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Good evening, everyone and thank you for coming today as we commemorate 50 years since one of the most difficult periods in Australian military history came to an end.

Today is a very special day.

Special because RSL NSW are marking the 50th anniversary of our exit from Vietnam with an apology.

An apology for the treatment of some of those who returned from war – those who faced the very worst in overseas conflict and were not warmly welcomed home as they should have been

Today is about building bridges, about making amends, about opening our arms, our ears, and our hearts to those who have been so severely impacted by their experiences both abroad and at home.

And as a returned serviceman myself, I’ve been trying to put myself into the boots of a Vietnam Veteran, trying to make sense of that experience, so I could commemorate and reflect on their sacrifice.

It was in June 1973 that the very last troops left in Vietnam were withdrawn, returning home to their families and leaving behind a war which took the lives of 523 Australians and wounded many more. 


Australia’s exit from Vietnam represented the first time since the beginning of WWII that our Nation was not involved in foreign conflict, bringing an end to the bloodiest period in our Nation’s military history.

It is well documented that this war, of all wars, was the first that divided our nation, as it did our allies.

For the first time, mothers, fathers, sons, and daughters sat in their living rooms, watching in vivid black and white the reality of war – shattering the image that those who were left at home were afforded – out of sight, out of mind.

The Australian public sat in their living rooms watching the American Troops actions towards the Vietnamese villagers and terrible, unfounded assumptions began to be made about the actions of our Australian troops.


For the first time, those who sat at home were faced with the moral, and the ethical quandaries of war. They had to think about what our Nation was doing overseas, whether our efforts were justified.

Doubling the public’s indifference towards the Vietnam War was a sentiment that it was a deeply American War, and the fact that our government saw fit to introduce a conscription ‘lottery’ scheme, which proved deeply unpopular among our communities.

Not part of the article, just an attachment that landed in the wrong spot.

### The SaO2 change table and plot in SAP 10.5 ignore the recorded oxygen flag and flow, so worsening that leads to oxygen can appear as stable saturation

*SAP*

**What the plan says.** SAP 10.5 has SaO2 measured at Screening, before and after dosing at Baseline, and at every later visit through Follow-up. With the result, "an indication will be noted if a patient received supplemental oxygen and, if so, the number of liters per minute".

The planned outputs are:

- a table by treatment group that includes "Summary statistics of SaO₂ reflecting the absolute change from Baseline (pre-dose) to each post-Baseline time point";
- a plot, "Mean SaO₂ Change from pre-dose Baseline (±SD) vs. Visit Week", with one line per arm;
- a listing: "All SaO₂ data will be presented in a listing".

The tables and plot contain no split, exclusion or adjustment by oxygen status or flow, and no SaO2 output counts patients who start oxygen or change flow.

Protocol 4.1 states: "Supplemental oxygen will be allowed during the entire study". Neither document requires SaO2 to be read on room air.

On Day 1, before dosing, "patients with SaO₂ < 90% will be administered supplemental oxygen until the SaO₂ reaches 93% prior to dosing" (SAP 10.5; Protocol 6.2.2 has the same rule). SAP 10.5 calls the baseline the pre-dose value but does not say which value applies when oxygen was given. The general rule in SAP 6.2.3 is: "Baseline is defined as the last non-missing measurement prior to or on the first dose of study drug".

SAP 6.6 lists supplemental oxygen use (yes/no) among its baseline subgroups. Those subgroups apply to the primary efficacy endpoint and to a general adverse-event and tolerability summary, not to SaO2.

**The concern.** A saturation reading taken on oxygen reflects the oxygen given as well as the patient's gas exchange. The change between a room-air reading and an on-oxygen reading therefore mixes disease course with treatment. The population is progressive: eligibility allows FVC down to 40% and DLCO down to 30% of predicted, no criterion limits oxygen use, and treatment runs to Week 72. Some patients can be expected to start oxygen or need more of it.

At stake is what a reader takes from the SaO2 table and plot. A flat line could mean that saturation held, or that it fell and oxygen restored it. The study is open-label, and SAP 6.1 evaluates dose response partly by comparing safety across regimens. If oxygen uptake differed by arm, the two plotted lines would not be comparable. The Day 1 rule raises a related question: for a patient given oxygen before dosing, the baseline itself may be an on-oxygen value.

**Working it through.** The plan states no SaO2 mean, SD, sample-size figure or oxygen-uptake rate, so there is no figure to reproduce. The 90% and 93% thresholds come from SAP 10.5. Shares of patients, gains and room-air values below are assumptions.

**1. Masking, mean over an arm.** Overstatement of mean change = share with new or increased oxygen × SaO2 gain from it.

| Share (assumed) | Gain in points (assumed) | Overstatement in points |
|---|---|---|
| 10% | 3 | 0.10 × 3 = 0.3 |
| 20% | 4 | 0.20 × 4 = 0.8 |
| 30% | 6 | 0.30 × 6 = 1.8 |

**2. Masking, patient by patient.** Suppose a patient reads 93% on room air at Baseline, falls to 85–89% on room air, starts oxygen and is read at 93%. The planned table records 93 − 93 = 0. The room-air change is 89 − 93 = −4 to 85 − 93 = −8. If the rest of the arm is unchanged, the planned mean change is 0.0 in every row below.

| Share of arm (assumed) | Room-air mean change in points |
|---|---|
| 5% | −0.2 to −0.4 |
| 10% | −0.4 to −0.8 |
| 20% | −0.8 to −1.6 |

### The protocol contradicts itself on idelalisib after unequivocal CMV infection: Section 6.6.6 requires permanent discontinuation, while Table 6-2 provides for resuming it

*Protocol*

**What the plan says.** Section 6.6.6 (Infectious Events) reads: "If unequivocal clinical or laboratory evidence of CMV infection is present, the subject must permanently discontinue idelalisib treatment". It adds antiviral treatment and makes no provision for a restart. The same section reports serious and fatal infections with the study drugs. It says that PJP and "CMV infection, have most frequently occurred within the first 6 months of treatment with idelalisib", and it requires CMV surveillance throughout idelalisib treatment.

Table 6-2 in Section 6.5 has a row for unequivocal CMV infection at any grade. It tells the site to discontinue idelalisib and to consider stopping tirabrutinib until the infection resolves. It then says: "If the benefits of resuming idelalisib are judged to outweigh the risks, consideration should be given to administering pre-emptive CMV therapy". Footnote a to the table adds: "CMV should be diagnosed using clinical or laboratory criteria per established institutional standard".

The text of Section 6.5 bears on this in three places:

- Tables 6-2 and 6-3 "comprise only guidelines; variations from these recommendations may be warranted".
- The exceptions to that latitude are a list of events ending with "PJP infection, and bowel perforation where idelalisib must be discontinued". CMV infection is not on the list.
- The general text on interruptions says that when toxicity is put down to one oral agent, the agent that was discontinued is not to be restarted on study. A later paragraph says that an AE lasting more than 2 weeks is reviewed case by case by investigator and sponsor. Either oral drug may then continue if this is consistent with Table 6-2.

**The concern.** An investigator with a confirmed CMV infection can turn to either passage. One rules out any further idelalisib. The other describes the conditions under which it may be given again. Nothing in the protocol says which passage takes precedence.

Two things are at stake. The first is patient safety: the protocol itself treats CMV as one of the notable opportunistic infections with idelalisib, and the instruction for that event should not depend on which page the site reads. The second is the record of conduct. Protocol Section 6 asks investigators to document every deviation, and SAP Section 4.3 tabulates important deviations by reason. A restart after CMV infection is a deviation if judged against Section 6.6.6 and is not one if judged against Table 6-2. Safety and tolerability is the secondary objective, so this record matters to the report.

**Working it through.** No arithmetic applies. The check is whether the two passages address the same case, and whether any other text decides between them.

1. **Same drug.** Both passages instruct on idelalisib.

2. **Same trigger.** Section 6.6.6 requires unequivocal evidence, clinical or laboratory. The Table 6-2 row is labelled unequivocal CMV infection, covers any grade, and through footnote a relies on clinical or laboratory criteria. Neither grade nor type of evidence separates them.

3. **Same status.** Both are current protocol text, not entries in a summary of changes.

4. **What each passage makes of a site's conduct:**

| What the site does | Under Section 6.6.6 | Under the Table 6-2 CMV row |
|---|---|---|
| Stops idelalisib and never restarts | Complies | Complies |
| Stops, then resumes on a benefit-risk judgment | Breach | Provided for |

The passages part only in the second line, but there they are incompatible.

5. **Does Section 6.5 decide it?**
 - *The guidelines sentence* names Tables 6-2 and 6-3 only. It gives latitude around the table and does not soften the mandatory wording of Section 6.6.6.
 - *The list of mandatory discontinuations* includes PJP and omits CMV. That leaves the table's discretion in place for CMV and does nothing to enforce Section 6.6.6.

For the first time in our history, war became deeply political, people marched in the streets, people shared their outrage at our nation’s government openly.

And in this great political upheaval, tragically, our returned servicemen were lost.

While some returned from Vietnam to great fanfare aboard the HMAS Sydney, many more returned under a cloud of public indifference and anger towards the war.

The treatment of our Vietnam Veterans is the great shame of our Nation, as blame was placed on our returned servicemen, not the political leaders who sent them to a foreign conflict

Vietnam Veterans were excluded by some, including some branches of the RSL, and by some servicemen of previous conflicts in Asia and Europe

What’s worse, is that the Government refused to accept that the use of Agent Orange in Vietnam exposed our troops to life-ending illnesses despite some 66 million litres of herbicide having been dropped in South Vietnam, much of that near Australian soldiers.

Today we have a different view of our Vietnam Veterans – they are a cohort of brave Australian soldiers who served in the toughest of conditions, facing an often-invisible enemy in foreign jungles, swamps, and marshes

But our recognition of our Vietnam Veterans did not come by itself, and we must always recognise the hard work and dedication of the Vietnam Veterans Association who for decades have fought tooth and nail in the face of governments, bureaucracy, the media, and the public opinion of some for the rightful recognition of our veterans

It’s their work that leads us here today and we must recognise those who gave up their time for their fellow servicemen

It’s their work that leads us to this momentous day, 50 years later, where we say sorry.

We, as a public, may disagree with a war, but we can never shift blame to those who serve.

It was a terrible time in our nation’s history and the mistakes of our national are laid bare in the reflections of our veterans.

Today is about making amends, extending the olive branch of apology, and hoping to repair old wounds.  

By commemorating together today, we begin that journey. We help heal some of those wounds, we restore pride in our veterans, and we remember why it is so important that we increase support and funding for our veterans.

I thank you all for coming tonight


Lest we forget

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